Drama | The Indian Doctor (2010)

As the title suggests, the drama is about an Indian doctor, Dr Prem Sharma, played by Sanjeev Bhaskar, who leaves Delhi with his wife for the UK as part of the influx of Indian doctors recruited for the NHS by the health minister, Enoch Powell. But instead of being sent to the bright lights of London as they had hoped, the couple end up at a small coal-mining village in Wales, much to the dismay of Dr. Sharma’s glamorous but haughty wife, Kamini (Ayesha Dharker).

One would imagine this to be a drama about immigration and racism, but it’s actually quite a charming, humorous story depicting a naive kind of ignorance about race and culture from both sides.The locals are a curious bunch and although they hold prejudices, they are not unwelcoming to the Sharmas.

The main plot of the drama revolves around Richard Sharp (Mark Williams), the English colliery manager, and his interest in a missing diary that belonged to the previous GP. When Sharp befriends him in at attempt to retrieve it from the surgery, Sharma learns that the late GP recorded details linking the terrible conditions of the mine to the unusually high rates of lung disease in the village in this diary. With the help of Megan Evans, whose husband is dying of lung disease, Sharma is determined to bring Sharp to justice and save the miners. But first he must overcome the obstacle of gaining the trust of the locals, which proves to be more difficult than he expected. It’s quite a simple plot, but has a few sub-plots to build around the skeleton of the main story, such as the tense relationship between Sharma and Kamini, Kamini’s inability to integrate into the village life, Kamini’s friendship with a boy from a broken home who has learning difficulties and the romance between Sharma’s secretary, Gina, and Megan’s step-son, Tom.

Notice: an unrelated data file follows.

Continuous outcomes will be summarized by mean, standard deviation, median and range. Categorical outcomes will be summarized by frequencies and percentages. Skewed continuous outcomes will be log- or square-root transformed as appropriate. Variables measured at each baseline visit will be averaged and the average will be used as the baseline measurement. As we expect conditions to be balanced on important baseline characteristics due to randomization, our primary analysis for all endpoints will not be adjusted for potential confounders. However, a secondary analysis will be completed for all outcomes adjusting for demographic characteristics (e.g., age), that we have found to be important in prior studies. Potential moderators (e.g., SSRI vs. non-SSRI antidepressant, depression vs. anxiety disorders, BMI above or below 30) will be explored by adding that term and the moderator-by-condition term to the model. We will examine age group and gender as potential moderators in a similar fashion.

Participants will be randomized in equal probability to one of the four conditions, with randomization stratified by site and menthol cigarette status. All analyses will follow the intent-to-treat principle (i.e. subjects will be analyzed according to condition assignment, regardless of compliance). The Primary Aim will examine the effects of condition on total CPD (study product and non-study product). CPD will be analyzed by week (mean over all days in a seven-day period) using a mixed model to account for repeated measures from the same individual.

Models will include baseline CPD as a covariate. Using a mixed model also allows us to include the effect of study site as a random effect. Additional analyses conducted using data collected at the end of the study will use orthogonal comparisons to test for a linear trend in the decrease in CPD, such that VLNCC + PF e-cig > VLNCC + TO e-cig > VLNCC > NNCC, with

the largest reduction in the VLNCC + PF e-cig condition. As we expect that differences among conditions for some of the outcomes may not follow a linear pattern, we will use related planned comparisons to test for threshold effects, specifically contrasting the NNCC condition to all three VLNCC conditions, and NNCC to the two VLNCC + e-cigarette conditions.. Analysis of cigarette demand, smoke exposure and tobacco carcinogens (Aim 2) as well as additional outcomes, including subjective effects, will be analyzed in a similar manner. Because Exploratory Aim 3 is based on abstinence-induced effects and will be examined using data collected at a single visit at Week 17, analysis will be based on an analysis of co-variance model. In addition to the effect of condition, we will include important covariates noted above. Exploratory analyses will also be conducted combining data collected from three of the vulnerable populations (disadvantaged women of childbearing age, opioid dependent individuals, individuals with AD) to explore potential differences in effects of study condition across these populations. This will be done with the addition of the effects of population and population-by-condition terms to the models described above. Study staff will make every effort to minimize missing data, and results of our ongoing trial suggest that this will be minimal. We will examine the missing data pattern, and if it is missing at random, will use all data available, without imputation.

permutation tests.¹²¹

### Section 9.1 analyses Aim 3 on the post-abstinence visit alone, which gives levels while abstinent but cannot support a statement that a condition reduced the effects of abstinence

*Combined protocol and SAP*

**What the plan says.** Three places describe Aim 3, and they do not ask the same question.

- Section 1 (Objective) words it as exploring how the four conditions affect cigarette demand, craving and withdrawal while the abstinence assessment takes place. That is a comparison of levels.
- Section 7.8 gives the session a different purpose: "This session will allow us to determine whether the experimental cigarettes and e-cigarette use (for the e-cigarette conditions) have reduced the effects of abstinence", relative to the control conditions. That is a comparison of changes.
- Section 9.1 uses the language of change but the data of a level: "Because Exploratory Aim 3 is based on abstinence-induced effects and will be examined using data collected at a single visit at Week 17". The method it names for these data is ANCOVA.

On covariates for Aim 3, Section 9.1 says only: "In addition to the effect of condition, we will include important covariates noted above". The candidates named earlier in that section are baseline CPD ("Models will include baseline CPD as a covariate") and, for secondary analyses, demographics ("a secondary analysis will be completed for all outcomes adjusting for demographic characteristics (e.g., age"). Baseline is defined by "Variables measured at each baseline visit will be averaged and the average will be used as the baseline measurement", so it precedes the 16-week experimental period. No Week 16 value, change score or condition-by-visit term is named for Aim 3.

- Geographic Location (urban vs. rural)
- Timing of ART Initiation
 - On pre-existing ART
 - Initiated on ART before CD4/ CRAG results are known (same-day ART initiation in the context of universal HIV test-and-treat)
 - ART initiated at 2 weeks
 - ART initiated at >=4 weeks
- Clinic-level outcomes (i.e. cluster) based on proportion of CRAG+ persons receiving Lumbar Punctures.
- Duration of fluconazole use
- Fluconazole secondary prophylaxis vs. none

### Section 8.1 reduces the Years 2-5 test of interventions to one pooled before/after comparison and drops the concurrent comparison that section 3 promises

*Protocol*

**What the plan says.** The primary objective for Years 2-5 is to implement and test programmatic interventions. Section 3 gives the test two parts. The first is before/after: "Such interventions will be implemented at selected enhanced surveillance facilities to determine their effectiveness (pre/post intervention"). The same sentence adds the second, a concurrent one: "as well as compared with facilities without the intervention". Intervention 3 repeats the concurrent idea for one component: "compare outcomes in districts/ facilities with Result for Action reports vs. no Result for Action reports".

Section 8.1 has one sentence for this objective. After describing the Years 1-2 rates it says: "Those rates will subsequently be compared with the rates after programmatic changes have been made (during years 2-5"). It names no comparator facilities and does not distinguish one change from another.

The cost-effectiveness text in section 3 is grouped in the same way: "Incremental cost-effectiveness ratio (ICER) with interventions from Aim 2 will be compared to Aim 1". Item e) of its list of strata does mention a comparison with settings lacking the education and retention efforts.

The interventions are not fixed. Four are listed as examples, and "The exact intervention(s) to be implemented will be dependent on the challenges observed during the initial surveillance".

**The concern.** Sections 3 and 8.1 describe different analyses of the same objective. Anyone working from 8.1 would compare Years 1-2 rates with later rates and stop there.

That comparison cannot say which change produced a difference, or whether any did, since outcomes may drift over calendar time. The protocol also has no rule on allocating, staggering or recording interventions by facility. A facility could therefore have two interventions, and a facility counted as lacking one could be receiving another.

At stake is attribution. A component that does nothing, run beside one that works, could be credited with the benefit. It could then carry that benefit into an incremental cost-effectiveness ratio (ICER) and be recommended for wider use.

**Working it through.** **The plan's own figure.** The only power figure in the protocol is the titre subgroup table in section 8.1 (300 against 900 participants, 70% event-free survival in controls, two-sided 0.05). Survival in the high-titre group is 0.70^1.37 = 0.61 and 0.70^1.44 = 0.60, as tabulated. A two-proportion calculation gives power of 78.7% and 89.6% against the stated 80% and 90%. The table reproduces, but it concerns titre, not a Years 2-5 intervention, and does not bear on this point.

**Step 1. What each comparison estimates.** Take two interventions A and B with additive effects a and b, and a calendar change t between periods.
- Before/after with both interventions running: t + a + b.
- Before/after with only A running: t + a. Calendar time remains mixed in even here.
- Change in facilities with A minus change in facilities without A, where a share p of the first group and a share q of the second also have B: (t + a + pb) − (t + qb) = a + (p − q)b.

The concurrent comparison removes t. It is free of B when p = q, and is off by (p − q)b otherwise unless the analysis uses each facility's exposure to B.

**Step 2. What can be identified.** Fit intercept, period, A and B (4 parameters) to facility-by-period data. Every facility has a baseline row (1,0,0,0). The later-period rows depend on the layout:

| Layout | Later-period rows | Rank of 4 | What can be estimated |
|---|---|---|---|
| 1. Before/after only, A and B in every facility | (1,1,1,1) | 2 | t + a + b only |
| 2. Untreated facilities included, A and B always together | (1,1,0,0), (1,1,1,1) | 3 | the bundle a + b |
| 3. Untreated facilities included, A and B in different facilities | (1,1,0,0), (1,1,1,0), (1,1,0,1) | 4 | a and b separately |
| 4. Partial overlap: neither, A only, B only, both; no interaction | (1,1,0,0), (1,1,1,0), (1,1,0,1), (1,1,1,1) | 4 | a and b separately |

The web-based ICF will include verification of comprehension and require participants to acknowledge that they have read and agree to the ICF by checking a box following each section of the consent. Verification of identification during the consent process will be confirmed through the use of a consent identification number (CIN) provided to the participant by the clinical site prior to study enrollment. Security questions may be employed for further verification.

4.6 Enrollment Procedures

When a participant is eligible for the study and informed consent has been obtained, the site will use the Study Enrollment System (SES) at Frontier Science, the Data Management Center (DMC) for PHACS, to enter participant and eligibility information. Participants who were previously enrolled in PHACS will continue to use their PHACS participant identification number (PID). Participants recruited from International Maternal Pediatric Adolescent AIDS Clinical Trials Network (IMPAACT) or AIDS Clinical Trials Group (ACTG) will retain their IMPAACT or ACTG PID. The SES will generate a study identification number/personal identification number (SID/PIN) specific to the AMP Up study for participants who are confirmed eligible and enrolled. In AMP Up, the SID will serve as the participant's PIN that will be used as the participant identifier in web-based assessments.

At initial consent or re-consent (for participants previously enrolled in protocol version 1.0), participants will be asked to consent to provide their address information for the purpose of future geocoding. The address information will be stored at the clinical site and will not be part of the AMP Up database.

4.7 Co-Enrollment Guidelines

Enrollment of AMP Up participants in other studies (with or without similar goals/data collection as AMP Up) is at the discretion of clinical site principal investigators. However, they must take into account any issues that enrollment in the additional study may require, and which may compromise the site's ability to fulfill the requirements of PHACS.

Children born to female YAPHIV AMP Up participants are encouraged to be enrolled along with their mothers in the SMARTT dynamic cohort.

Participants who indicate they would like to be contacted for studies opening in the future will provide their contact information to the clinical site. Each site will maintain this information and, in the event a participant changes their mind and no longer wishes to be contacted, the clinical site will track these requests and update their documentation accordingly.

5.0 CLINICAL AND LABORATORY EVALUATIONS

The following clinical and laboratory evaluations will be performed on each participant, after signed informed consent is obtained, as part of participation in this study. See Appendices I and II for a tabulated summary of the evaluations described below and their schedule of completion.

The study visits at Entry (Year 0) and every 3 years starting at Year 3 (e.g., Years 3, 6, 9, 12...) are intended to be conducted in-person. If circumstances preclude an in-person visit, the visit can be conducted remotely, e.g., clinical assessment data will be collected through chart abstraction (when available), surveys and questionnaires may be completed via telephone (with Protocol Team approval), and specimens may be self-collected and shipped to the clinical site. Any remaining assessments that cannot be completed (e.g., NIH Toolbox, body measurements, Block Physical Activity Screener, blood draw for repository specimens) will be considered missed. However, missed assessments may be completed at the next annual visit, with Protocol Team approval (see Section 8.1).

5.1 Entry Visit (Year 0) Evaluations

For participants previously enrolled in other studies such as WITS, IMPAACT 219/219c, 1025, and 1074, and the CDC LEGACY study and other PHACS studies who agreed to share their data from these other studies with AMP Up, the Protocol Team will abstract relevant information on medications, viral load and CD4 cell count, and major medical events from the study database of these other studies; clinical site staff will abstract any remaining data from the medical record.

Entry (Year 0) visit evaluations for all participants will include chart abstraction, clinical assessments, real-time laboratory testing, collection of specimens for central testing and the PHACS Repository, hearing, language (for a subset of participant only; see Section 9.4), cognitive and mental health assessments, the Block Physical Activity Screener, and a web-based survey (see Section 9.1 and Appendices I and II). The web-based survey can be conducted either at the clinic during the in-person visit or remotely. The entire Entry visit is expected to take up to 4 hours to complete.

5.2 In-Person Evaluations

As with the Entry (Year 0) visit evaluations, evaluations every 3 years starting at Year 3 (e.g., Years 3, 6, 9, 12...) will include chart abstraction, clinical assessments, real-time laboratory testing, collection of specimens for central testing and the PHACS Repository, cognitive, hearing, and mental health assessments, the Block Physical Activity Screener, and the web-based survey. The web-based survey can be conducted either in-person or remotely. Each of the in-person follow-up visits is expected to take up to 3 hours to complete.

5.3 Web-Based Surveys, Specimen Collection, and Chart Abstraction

This was really enjoyable drama, with lovely cinematography and great acting. My favourite character had to be Kamini – beautiful and glamorous she may be, but Kamini is a complete snob and is just as openly prejudiced against the locals as they are against her, perhaps even more so. But as the story goes on and more of her character is revealed, the audience warms to her as she begins to show compassion and puts her outspokenness to good use. Dr Sharma on the other hand, although a likeable character, is not as three dimensional a character as Kamini and, in comparison, is a little bit boring.

Nevertheless, it was a great drama and I’m glad there will be another series. The ending was left quite open-ended, so I’m looking forward to seeing how each of the story-lines unfold in the second series next year.

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